In the basis of any EMR is a “real-time transaction-processing” set of data of various patient information (Garets & Davis, 2005, p. 2). Moreover, the EMR is not only a digital copy of the paper-based medical record. It is a whole computer-based system for patient data management and delivery, which has a number of different functions (Luo, 2006, p. 21). Currently, the EMR systems vary from one institution to another, but there are some common features that all the EMRs have: assessments and plans for patient care, patient demographics, scheduling and patient information.
In the study of the EMR, it is also essential to understand the difference between electronic medical records (EMR) and electronic health records (EHR), which many tend to ignore. EMRs are the “computerized legal clinical records” (Garets & Davis, 2005, p. 1), while EHRs give a possibility to share medical information with stakeholders and allow following the patient on different stages in various healthcare organizations.
The Advantages of Electronic Records
The Electronic Medical Records have managed to cope with all the disadvantages of the paper-based medical recording. They are secure, reliable and provide real-time access to patient information (Handler et al., 2003, p. 2). The EMR is easily back-upped and gives a possibility to store large amounts of information in relatively small spaces. Moreover, it is much harder to destroy medical records by the external influences. Overall, the EMR seems to be a successful replacement of the paper-based records that has not only improved the form of information storage, but also has significantly influenced the quality of the healthcare provision process in the United States (Steward, 2005, p. 491).
The real-time access to the medical information of patients has increased the efficiency of the healthcare provision process. The time, which was earlier spent on the search of the patient’s information in the large storage within the medical care facility, is now used for the actual care provision. Therefore, patients get proper support within a shorter period of time. Moreover, the EMR is available 24/7 and from different locations, which also increases the speed and proficiency of medical support (Handler et al., 2003, p. 2). The quick access to medical information gives medical staff a possibility to react to unexpected situations faster and more efficiently, which is essential in the cases when urgent decisions are required (Hannan, 2010, p. 6).
Being a multifunctional system, the EMR stores all kinds of patient information, which provides doctors and other healthcare specialists with not only faster, but also a more detailed and diverse information on the patient’s health. The efficiency of this integrated information is shown by the high percent (81-99%) of healthcare specialists who routinely access this data, while providing care for patients (Handler et al., 2003, p. 4). The access to the diverse data on the patients gave clinicians a possibility to provide a considerably better care. Moreover, with the possibility of reviewing the diversified information on a patient, doctors are able to provide an adequate diagnosis at a shorter period of time (Hannan, 2010, p. 7).
The research of Himmelstein et al. (2010) has showed that the computerization and introduction of the electronic medical records has resulted in consistent improvements of healthcare quality (p. 5). Even though the authors note that the pace is quite slow at the moment, the long-term results are expected to be exceptionally positive.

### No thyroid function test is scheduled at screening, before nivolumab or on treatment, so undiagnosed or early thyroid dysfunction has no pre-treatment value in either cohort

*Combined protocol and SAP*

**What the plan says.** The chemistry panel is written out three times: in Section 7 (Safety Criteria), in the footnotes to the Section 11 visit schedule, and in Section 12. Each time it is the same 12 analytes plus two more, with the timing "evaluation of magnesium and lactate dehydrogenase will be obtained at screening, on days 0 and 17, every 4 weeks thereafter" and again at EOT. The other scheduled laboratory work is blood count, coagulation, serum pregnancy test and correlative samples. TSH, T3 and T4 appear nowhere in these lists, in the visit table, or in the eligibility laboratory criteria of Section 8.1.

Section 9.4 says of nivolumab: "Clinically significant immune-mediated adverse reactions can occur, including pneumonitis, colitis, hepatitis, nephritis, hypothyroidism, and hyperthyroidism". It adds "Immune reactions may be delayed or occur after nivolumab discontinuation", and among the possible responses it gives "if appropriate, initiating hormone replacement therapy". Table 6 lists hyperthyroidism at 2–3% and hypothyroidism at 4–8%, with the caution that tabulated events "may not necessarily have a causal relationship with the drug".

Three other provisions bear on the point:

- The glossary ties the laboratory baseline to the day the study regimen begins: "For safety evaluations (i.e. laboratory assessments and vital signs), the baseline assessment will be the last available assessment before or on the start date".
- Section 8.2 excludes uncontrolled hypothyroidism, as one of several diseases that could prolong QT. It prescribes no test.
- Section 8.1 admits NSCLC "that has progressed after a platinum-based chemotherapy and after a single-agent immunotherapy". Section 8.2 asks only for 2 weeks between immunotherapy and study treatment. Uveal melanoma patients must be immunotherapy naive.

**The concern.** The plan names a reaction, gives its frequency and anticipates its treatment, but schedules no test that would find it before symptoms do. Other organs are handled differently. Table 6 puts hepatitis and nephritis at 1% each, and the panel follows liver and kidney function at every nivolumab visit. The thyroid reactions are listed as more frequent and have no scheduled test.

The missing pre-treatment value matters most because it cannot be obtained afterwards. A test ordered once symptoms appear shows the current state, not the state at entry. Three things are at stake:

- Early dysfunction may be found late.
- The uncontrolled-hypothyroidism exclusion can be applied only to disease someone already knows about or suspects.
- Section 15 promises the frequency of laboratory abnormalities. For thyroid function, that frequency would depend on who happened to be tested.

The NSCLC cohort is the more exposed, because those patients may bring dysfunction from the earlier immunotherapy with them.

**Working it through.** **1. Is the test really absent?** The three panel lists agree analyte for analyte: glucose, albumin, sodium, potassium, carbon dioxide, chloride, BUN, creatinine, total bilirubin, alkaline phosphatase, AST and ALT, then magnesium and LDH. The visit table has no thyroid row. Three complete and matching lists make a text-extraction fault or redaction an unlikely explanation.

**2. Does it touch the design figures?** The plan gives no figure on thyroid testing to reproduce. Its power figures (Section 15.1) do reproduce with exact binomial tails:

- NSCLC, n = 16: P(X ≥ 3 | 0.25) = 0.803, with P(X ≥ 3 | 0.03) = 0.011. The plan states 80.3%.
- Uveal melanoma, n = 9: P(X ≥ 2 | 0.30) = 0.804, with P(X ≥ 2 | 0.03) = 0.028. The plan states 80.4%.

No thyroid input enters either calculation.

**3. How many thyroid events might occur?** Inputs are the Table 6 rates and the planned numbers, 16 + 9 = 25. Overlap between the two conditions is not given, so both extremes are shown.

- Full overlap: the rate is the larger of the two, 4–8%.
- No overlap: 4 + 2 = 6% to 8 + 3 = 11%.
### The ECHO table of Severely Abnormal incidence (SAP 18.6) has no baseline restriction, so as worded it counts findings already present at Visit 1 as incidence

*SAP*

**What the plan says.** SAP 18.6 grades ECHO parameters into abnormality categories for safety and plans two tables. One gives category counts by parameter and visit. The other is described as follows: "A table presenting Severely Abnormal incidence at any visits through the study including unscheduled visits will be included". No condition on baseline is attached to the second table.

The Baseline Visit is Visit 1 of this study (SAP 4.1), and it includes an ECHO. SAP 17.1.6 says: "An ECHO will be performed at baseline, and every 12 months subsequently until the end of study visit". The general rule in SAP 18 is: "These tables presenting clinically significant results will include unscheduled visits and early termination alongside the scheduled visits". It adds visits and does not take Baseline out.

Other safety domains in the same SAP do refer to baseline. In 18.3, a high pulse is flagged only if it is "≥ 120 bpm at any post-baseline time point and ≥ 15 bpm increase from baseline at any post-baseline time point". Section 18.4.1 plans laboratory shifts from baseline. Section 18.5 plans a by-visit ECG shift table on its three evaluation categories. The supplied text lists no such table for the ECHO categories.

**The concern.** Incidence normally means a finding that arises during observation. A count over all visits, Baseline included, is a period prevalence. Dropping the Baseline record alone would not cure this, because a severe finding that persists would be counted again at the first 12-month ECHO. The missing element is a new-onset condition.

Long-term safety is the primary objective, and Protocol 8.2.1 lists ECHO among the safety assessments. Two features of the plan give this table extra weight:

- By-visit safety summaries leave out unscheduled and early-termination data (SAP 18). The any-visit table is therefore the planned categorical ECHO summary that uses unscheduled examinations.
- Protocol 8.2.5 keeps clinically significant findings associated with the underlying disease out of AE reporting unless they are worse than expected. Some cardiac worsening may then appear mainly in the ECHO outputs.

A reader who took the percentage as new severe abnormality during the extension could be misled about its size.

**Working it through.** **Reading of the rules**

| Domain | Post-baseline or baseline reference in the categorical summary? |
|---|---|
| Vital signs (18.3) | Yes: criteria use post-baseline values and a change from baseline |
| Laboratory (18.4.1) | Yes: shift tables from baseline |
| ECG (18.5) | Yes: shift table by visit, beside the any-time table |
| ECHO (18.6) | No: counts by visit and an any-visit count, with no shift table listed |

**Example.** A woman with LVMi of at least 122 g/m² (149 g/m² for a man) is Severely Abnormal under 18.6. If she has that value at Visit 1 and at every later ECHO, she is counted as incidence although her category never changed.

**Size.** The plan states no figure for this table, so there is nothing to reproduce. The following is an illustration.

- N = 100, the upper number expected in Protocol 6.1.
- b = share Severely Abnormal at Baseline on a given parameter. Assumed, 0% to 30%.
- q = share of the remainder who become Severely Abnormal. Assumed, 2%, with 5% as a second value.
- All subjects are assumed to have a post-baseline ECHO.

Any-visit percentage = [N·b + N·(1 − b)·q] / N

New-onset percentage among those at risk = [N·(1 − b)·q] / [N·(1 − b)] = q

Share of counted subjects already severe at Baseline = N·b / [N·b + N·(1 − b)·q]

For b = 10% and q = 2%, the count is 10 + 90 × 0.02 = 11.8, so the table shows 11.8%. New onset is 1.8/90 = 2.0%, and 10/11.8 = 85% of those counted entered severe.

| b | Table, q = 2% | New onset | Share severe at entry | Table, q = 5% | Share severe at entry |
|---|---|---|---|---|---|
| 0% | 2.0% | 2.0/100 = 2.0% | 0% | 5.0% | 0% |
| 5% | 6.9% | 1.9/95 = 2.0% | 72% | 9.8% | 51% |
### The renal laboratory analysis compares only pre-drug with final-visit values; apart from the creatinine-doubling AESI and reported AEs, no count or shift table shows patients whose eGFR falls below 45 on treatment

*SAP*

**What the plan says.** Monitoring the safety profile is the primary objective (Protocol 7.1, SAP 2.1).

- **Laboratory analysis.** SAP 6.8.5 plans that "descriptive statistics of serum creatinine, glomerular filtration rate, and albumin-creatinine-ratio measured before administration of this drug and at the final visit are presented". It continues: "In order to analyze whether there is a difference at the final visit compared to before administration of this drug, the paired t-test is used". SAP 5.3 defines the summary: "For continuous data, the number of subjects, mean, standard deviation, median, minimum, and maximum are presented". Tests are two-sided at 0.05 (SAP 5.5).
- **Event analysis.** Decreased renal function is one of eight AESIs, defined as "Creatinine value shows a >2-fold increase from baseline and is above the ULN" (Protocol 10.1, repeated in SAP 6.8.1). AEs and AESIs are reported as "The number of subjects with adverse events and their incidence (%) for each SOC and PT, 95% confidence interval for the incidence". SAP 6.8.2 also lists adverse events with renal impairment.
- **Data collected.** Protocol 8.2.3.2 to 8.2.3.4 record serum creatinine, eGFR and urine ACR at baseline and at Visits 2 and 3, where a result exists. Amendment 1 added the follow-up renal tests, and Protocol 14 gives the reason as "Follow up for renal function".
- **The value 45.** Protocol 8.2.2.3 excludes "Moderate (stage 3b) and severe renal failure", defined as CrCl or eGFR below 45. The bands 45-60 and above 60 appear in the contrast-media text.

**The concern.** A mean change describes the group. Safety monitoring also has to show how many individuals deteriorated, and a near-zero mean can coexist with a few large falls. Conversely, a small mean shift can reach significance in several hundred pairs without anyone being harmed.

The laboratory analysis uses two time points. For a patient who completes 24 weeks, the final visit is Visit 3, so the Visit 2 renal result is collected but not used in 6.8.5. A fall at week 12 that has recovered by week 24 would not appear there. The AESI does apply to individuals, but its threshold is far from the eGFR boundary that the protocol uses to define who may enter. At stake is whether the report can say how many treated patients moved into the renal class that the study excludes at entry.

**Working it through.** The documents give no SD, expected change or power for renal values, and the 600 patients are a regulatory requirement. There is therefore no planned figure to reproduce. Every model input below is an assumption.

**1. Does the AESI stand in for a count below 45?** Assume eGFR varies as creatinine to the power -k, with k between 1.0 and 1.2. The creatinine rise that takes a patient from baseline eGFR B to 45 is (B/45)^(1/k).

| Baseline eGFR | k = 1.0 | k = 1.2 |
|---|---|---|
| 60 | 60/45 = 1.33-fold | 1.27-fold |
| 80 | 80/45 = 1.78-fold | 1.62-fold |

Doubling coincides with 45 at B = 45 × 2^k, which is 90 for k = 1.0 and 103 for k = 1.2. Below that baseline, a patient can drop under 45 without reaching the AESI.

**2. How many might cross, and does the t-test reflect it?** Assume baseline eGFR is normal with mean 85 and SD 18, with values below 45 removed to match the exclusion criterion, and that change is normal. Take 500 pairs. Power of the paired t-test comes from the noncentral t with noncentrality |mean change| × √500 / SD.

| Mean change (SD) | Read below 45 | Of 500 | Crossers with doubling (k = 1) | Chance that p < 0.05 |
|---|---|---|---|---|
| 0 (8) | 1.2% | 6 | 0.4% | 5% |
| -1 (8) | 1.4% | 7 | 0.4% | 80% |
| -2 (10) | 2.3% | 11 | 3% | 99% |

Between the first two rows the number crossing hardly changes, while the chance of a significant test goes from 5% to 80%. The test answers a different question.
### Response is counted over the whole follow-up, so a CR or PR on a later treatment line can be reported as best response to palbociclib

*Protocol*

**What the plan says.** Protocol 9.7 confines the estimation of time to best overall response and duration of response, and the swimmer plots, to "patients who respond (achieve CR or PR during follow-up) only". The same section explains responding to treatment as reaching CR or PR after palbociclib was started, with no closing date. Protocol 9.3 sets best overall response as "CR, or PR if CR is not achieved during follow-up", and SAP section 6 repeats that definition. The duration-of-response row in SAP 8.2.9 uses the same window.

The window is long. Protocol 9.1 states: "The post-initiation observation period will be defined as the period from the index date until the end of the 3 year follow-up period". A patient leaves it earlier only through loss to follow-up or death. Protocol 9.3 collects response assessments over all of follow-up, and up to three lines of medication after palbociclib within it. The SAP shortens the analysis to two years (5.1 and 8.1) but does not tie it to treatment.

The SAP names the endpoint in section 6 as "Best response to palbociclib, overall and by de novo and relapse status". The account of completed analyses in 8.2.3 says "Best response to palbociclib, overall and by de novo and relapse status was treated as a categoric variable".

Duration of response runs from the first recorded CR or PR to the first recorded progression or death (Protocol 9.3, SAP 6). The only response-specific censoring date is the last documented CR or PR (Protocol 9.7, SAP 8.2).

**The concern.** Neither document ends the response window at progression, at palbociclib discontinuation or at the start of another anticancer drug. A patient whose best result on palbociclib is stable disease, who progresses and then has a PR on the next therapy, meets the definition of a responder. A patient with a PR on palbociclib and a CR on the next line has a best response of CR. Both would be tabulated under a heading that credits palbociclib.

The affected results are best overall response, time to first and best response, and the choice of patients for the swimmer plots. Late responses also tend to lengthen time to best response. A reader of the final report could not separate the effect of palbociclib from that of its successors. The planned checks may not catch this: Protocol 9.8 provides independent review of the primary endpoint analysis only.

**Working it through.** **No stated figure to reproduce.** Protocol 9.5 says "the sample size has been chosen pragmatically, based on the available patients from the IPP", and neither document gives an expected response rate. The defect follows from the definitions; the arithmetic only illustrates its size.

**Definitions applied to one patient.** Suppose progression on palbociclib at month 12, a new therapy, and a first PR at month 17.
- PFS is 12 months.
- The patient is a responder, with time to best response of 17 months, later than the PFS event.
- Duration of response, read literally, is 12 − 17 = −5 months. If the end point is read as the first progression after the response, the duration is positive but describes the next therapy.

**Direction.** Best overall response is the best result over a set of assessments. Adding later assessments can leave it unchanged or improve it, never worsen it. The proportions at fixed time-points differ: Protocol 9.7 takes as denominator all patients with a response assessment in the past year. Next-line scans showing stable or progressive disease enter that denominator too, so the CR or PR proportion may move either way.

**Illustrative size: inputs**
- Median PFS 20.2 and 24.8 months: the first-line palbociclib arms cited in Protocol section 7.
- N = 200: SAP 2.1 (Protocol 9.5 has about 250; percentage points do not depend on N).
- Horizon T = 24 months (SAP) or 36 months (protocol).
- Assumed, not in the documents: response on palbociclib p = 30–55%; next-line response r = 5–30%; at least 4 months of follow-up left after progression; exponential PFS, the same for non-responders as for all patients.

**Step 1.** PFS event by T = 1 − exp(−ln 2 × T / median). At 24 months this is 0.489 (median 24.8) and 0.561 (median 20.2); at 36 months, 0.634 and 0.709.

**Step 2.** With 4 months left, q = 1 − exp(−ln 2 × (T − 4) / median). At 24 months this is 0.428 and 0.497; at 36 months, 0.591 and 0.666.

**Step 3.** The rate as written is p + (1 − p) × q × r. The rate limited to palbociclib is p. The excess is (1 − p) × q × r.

The implementation of the EMR is able to significantly decrease healthcare expenses. For example, the extensive alerting system that is based on the analyzing of the results of laboratory tests has decreased the patient’s time spent in a hospital (Hannan, 2010, p. 9). Hannan (2010) also describes a research which confirmed that the care plans based on the EMR and computerized systems have decreased the costs without the decrease in the quality of healthcare (p. 9).
The computerization of medical records has improved access to information not only for the healthcare professionals, but also for the patients. Freudenheim (2012) describes a case, when patients in different hospitals can access own healthcare information at any time of the day. The technological advancement has even given a possibility to see everything with a special iPhone application. This access allows people to be aware of own health and, thus, trust the healthcare system.
In order to protect the confidential information of patients, the Health Insurance Portability and Accountability Act (HIPAA) was introduced to set standards for both paper and electronic medical records (Loomis, Ries, Saywell, & Thakker, 2002, p. 640). Therefore, compliance with the HIPAA gives healthcare providers, as well as patients, faith in security and confidentiality of all patient information within the EMR system.
Preventive care is one of the main directions of the healthcare system nowadays. The development of preventive care results in the decrease of healthcare costs, because it is easer to stop a disease at the earlier stages than to treat a patient in the hospital. With the alert system introduction within the EMR and the electronic reminder system, it is much easier to implement preventive care, immunization procedures and utilization of vaccines (Hannan, 2010, p. 9). This results in the decrease of the morbidity and mortality from infectious diseases, as well as in the decrease of healthcare costs.
The Argument against EMR
Both current users of the EMR and non-users of electronic records define a number of disadvantages that arise with the implementation of the new system in hospitals. These include financial expenses, time for training of medical staff, the protection of patient records etc. With the implementation of the EMR, more problems become visible; therefore, many healthcare professionals have not switched to the EMR yet and are not planning to implement the new record-keeping system.
It is essential to emphasize that the EMR users and non-users have different perceptions of the obstacles that one might face on the way of implementing the EMR system. Those who are already working with the electronic medical records define the biggest problems of the system in longer patient data entry times and resistance to use the EMR systems by both the faculty and the residence. The price of software as an obstacle is seen as a common misperception of professionals who have not implemented the EMR system (Lenhart, Honess, Covington, & Johnson, 1998, p. 112).